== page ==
• FIG. 12 illustrates a detection of outputs of an embodiment;
  • FIG. 13 a shows a memory system; and
  • FIG. 13 b shows a code illustration.
  • DETAILED DESCRIPTION OF ILLUSTRATIVE EMBODIMENTS
  • FIG. 1 shows an embodiment of a memory system 100 comprising a plurality of memory cells 110 for storing payload data and redundancy data. The memory system 100 further comprises a read-out circuit 120 configured to read-out a status of the plurality of memory cells, the read-out status comprising payload data, redundancy data and associated reliability information. Moreover, the memory system 100 comprises a data processor 130 configured to derive the payload data from the read-out status using the reliability information.
  • The plurality of memory cells 110 can comprise non-volatile memory cells. In particular, the plurality of memory cells 110 may comprise NAND- or NOR-Flash memory cells. Embodiments are not limited to non volatile memories and other memory architectures may also be utilized. The read-out circuit 120 may comprise a plurality of sense amplifiers configured to sense the memory cells wherein the read-out circuit 120 can be configured to read-out a status of a memory cell by comparison of an output of a sense amplifier to a threshold.
  • In some embodiments, the read-out circuit 120 can be configured to sequentially change a word line voltage according to a predetermined manner. In such a case, the read-out circuit 120 may read-out a status of a memory cell by determining an output of a sense amplifier with varying word line voltage and deriving the status from the value of the word line voltage at a time when a comparison between the output of the sense amplifier and the threshold fulfills a predefined relationship. Furthermore, the read-out circuit 120 can be configured to adapt the predetermined manner to an age of the memory cell. Aging effects of memory cells may be partly or completely compensated by embodiments. A detailed embodiment in this regard is described below.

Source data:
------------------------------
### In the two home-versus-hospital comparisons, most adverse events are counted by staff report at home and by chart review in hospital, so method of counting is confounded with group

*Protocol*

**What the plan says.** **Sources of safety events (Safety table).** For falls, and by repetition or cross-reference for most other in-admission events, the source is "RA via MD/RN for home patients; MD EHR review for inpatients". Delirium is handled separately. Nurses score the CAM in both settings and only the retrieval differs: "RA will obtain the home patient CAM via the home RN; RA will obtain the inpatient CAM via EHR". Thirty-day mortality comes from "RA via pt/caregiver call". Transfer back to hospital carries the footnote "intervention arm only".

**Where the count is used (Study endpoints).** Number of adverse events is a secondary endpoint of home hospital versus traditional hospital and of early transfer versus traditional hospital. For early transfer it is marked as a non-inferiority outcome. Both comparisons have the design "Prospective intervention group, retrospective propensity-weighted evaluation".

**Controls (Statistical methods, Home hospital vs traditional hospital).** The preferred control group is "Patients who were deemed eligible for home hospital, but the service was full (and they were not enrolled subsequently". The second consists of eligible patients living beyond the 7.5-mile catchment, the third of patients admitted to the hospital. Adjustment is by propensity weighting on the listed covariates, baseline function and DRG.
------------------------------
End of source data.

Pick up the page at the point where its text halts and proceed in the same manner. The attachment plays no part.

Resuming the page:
• For example, the read-out circuit 120 may comprise a counter for counting incremental word line voltage changes and the read-out circuit 120 can be configured to determine the reliability information based on a count. An output of a sense amplifier may correspond to a bit line voltage and the read-out circuit 120 may be configured to determine the reliability information from the current value of the count at the time when the bit line voltage reaches the threshold, with the threshold representing the above-mentioned predetermined manner. An even more detailed description is presented with regard to FIG. 6.